CHENNAI: Chief Minister J Jayalalithaa on Monday urged Prime Minister Narendra Modi to adopt a cautious approach on offering area-based tax concessions to Andhra Pradesh and Telangana in the name of encouraging economic development, as it could affect states like Tamil Nadu.
Pointing out that while Tamil Nadu did not grudge the benefits that were sought to be conferred on Andhra Pradesh and Telangana for their development, Jayalalithaa, in her letter to PM Modi said she was expressing her apprehensions and reservations of Tamil Nadu as there were demands from certain quarters that area-based tax concessions should be provided to the two successor states.
Referring to the reports that the Centre has made an additional term of reference to the 14th Finance Commission for making recommendations on the resources that would be available to the successor states on the reorganisation of AP, Jayalalithaa said, “If area based tax concessions are offered to the two States, it will cause a huge flight of capital and relocation of industries, in particular from neighbouring States. It would also make the neighbouring States totally uncompetitive.”
Recalling that the AP State Re-organization Act, 2014, already contains a substantial and significant economic package, the CM said: “Nothing should be done which would distort economic incentives or a level playing field and render States like Tamil Nadu uncompetitive vis-a-vis their neighbours. It would be highly ill-advised to offer across the board area based tax concessions.”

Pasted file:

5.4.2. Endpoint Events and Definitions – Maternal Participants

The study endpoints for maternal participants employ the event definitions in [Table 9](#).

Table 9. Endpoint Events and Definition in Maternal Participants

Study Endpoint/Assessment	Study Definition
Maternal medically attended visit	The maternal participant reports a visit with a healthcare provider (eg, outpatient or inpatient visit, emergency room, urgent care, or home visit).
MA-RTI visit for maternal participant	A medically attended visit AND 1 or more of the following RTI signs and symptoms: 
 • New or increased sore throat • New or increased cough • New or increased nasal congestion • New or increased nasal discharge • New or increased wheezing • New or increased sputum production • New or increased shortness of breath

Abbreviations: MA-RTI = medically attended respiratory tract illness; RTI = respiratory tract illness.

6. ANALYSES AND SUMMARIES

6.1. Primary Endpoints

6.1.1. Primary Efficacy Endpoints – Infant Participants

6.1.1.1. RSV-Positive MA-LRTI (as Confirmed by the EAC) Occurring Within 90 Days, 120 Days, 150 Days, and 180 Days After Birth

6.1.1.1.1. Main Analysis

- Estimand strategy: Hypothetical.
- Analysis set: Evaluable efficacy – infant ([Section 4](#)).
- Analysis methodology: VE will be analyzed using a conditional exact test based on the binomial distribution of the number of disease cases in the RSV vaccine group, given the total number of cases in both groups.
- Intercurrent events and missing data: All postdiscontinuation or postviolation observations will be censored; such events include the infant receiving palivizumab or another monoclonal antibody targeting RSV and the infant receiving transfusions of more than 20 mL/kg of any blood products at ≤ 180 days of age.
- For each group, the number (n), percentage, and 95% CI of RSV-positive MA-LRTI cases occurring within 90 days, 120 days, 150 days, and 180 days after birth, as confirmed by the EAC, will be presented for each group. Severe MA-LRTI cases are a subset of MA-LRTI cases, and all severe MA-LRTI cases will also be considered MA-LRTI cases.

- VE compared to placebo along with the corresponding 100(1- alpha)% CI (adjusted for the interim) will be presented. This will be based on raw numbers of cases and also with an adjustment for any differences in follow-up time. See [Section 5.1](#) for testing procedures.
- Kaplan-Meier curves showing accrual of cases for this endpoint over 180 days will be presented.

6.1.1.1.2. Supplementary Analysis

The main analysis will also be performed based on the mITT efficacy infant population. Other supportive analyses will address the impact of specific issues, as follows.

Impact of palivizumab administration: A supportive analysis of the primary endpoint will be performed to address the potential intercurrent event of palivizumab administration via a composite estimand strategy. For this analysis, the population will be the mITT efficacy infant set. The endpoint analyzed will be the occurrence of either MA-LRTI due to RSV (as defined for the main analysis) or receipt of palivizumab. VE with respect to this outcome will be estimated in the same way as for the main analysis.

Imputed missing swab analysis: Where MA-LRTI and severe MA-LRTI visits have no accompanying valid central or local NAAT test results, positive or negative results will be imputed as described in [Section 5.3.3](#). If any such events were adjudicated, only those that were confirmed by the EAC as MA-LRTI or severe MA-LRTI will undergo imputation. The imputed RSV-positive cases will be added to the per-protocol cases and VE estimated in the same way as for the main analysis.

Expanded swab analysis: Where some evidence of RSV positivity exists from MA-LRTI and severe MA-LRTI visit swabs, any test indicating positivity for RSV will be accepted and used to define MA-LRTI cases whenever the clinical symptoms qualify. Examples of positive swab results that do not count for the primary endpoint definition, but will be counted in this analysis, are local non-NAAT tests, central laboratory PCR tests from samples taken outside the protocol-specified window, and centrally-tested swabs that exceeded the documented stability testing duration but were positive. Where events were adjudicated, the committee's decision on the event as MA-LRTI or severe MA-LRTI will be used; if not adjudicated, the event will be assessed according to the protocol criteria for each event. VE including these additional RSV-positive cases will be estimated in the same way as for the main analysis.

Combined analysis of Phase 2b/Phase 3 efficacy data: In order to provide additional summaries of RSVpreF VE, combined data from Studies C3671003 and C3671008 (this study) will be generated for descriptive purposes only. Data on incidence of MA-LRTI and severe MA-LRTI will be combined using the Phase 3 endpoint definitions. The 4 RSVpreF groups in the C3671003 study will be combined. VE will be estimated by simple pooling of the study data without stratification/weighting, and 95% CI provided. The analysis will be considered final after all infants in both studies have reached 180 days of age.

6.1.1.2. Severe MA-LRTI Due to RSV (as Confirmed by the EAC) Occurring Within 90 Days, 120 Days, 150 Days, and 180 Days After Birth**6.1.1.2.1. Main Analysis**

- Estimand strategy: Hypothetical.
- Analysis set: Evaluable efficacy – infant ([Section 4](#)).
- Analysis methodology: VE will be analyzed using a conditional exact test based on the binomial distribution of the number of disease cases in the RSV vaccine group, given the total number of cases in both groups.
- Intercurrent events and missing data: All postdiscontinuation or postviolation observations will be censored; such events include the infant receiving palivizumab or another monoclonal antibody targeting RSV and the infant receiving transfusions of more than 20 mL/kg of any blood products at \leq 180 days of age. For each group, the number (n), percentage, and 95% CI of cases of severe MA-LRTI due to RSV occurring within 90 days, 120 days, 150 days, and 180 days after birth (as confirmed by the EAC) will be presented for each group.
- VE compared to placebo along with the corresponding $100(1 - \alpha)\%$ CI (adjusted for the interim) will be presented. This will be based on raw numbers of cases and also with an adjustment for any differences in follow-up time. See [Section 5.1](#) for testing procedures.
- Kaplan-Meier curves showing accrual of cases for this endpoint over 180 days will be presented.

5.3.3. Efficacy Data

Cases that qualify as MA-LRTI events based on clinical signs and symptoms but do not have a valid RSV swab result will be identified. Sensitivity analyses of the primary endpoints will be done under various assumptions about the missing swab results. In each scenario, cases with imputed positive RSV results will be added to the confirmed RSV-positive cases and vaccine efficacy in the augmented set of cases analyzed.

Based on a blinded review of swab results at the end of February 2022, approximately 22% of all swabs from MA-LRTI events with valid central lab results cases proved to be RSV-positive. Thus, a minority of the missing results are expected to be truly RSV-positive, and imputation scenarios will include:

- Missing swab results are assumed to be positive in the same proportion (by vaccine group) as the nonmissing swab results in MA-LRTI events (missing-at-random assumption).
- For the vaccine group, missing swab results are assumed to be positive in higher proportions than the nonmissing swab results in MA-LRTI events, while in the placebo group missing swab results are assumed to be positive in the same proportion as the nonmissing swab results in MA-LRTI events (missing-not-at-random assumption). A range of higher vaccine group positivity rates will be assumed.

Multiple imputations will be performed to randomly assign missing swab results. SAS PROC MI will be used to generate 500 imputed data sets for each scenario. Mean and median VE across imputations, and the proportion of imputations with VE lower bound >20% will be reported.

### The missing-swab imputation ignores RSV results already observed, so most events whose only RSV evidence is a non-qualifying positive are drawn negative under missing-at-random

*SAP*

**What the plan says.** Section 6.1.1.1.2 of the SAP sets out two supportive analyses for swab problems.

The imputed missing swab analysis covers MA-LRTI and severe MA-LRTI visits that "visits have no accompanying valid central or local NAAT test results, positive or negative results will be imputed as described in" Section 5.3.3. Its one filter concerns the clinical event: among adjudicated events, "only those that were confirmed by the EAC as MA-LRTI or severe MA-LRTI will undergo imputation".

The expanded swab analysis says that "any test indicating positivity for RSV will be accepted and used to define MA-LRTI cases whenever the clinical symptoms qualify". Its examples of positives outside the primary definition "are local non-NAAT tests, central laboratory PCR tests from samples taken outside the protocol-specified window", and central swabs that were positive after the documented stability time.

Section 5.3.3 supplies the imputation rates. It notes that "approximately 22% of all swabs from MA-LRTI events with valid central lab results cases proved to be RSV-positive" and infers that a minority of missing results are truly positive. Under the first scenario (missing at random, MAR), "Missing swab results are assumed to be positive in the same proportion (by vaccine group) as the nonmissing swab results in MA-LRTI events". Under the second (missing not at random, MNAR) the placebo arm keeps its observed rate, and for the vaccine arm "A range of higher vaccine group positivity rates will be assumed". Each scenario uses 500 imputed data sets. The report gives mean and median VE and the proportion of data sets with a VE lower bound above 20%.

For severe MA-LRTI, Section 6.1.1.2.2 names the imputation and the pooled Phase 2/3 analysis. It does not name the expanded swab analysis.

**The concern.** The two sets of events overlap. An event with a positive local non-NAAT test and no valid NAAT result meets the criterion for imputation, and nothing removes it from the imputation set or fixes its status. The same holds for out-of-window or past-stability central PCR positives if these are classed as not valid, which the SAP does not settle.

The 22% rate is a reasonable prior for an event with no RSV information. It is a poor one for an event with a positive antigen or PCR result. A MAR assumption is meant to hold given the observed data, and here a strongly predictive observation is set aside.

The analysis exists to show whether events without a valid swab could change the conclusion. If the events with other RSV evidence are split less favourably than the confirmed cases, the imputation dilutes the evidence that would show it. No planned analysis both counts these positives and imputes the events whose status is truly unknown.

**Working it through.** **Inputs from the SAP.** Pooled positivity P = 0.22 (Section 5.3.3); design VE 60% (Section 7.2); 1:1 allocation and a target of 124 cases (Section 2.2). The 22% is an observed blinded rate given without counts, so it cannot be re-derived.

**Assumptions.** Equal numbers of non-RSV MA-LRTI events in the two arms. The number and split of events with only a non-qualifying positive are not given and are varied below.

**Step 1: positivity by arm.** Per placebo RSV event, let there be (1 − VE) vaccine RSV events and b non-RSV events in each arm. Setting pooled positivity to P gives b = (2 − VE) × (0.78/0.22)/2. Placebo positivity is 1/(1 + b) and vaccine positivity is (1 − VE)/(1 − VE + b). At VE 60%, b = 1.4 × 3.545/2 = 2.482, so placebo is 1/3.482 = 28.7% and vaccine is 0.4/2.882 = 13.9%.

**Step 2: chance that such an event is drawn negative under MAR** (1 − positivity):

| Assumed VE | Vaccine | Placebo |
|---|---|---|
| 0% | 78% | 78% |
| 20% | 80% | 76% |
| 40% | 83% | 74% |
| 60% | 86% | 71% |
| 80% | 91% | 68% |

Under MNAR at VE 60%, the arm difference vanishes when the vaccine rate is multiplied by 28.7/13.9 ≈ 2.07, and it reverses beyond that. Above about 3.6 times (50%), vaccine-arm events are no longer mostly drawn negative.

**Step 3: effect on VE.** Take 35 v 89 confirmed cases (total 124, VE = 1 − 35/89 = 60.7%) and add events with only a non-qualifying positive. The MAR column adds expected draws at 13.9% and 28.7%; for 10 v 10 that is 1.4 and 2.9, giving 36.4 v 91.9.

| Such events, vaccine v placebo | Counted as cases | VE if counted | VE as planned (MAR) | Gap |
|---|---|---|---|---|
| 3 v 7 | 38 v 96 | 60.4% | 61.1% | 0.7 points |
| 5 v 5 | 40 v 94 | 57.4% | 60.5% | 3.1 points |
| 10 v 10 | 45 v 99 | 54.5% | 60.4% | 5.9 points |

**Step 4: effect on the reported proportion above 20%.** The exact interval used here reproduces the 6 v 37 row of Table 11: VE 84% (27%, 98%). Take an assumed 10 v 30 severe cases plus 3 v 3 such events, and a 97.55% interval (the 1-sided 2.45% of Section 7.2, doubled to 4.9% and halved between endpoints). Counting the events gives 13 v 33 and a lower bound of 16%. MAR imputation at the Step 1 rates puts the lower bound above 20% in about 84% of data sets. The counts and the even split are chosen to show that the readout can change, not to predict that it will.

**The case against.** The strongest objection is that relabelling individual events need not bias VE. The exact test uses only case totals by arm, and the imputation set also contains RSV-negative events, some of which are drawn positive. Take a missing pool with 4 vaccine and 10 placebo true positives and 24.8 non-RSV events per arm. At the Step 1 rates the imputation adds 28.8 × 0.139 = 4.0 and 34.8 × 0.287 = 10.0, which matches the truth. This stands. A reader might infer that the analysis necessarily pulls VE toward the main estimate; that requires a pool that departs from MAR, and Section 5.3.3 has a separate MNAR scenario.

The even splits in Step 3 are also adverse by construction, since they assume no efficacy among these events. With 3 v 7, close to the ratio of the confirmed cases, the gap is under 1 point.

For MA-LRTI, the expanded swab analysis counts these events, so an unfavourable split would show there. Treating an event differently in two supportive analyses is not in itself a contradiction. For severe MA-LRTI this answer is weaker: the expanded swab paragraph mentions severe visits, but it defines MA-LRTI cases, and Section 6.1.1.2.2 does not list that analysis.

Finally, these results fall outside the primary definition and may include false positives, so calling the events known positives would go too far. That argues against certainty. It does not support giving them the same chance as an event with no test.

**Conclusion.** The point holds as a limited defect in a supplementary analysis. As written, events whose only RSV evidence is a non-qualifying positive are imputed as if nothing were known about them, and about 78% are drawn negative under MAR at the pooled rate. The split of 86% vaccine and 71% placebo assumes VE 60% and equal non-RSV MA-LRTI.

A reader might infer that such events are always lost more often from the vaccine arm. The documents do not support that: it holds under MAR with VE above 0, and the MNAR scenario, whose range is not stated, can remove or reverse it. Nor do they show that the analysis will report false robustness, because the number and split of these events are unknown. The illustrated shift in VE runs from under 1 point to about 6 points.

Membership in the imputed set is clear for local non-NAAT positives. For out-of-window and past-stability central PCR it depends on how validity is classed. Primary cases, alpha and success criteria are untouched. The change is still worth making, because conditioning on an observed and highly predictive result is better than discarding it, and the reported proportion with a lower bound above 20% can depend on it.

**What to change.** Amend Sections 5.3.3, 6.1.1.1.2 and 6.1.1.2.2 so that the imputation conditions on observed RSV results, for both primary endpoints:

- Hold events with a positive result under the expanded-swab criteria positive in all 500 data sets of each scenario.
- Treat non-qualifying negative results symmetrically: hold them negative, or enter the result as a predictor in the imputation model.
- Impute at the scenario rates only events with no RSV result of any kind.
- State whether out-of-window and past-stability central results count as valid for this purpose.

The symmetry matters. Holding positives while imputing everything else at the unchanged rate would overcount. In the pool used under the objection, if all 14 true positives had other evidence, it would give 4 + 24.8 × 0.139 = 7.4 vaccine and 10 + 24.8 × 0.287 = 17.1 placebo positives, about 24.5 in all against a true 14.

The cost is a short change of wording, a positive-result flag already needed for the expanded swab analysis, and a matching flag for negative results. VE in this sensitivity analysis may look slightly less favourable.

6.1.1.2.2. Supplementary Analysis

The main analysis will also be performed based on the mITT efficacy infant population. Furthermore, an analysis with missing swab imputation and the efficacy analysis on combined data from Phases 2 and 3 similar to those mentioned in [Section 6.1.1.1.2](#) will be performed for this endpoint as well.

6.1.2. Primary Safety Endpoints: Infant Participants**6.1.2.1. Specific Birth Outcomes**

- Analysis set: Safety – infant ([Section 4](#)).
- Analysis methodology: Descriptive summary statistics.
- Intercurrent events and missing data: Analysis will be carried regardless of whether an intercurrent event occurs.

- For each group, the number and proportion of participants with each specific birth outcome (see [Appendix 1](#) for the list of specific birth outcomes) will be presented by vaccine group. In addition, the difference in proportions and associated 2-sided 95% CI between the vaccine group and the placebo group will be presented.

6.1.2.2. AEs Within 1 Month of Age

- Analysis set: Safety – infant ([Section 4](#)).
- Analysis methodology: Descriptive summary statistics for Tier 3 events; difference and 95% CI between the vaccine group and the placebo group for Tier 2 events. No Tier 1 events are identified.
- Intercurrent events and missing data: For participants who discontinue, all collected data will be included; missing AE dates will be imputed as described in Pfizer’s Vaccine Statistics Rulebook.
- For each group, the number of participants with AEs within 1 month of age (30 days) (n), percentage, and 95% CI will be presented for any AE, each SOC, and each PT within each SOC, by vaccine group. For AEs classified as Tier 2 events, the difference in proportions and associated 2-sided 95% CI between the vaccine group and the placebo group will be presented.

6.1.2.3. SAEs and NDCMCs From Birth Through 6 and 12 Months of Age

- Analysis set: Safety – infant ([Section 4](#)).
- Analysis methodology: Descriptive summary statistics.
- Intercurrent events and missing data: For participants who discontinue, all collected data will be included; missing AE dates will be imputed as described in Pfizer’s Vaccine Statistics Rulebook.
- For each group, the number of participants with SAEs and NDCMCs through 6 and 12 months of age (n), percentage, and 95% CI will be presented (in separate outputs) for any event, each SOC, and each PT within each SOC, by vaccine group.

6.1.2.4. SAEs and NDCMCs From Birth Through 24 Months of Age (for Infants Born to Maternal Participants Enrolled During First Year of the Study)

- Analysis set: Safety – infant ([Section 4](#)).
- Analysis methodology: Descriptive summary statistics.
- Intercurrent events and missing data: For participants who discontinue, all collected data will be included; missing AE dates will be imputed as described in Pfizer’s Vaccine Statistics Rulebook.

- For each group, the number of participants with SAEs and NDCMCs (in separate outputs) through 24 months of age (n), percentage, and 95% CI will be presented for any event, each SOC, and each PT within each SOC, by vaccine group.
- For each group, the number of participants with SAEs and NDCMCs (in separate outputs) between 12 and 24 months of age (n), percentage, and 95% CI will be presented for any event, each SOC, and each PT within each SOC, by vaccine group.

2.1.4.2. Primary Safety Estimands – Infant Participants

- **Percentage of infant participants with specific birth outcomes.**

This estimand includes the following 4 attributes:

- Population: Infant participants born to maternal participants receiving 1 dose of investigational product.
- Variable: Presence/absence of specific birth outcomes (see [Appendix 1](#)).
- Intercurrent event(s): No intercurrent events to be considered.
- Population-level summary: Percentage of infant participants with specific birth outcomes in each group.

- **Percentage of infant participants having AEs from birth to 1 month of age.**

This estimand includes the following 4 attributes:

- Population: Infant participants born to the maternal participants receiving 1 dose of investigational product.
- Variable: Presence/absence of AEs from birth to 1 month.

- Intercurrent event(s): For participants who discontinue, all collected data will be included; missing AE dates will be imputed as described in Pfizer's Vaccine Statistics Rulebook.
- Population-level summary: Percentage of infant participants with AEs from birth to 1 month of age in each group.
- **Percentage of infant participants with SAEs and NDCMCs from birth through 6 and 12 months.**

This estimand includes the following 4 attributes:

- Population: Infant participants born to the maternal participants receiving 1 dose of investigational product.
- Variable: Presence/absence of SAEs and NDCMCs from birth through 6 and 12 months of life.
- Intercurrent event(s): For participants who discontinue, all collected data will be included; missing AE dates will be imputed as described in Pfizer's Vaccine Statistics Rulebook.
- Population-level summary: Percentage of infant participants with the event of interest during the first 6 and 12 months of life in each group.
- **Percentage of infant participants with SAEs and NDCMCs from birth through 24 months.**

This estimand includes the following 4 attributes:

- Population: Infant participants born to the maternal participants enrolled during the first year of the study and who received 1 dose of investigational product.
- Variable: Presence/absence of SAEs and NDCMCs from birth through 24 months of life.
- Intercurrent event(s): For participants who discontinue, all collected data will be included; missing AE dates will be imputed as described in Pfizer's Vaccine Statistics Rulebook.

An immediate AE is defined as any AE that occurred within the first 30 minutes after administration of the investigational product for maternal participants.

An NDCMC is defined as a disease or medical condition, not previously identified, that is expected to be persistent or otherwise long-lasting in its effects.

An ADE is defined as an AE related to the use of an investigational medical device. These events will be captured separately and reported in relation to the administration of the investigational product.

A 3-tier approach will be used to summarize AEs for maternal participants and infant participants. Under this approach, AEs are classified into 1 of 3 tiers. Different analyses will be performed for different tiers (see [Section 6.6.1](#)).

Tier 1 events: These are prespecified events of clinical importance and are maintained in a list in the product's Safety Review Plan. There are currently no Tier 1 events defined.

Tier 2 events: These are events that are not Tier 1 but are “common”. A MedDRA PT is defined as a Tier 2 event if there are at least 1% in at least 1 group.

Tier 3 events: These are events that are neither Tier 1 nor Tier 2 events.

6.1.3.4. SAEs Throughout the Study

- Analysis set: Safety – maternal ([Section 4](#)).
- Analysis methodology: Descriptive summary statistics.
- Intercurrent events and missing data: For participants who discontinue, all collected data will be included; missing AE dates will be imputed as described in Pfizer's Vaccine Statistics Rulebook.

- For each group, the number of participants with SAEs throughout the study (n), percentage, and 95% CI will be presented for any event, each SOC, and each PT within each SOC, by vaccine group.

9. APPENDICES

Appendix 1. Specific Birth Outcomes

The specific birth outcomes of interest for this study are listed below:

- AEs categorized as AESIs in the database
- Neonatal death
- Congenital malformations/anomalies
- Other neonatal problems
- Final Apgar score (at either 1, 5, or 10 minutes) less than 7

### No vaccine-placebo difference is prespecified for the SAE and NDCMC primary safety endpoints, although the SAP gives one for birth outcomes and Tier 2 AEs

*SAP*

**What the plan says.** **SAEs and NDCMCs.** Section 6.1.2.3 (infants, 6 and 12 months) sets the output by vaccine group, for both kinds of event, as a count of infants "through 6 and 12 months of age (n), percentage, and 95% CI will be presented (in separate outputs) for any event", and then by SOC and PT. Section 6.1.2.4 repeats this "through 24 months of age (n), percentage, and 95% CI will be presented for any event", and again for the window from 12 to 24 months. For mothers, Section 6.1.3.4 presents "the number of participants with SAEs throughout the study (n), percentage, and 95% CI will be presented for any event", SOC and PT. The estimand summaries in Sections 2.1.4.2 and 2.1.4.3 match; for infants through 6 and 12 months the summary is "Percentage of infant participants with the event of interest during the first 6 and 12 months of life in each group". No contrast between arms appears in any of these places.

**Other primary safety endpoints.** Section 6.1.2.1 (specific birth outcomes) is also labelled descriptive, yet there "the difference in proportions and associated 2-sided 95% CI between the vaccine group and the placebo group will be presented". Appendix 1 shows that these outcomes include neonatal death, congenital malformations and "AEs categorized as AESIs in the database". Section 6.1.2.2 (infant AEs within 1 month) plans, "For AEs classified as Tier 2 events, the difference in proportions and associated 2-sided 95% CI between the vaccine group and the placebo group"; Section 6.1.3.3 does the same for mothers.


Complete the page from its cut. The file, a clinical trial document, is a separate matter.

Stating that the tax incentives like area-based concessions were the making of the previous UPA regime, Jayalalithaa said the present government must exercise the greatest care in approaching this issue.
Observing that area-based exemptions were very expensive, Jayalalithaa said the Statement of Revenue Foregone presented to Parliament in July, 2014, indicated that the total revenue foregone through such area-based tax concessions during 2013-14 was Rs 9,267.50 crore in direct taxes and almost Rs 18,000 crore in excise duty. She also pointed out that when new states were carved out earlier, they did not receive any such incentive.
In the case of Uttarakhand, a hill State with issues of difficult terrain and remoteness, which was already categorized as a special category state on par with the North Eastern States, J&K and Sikkim. “A similar categorisation cannot be made in the case of either AP or Telangana,” she added.
The CM observed that a very limited, time bound exemption might be justified to enable an area to recover from a natural disaster. “However, when I made a similar request on 6th June, 2005, for a limited excise duty holiday for the areas affected by tsunami in TN in 2004, no such concession was given by the then UPA government,” she said.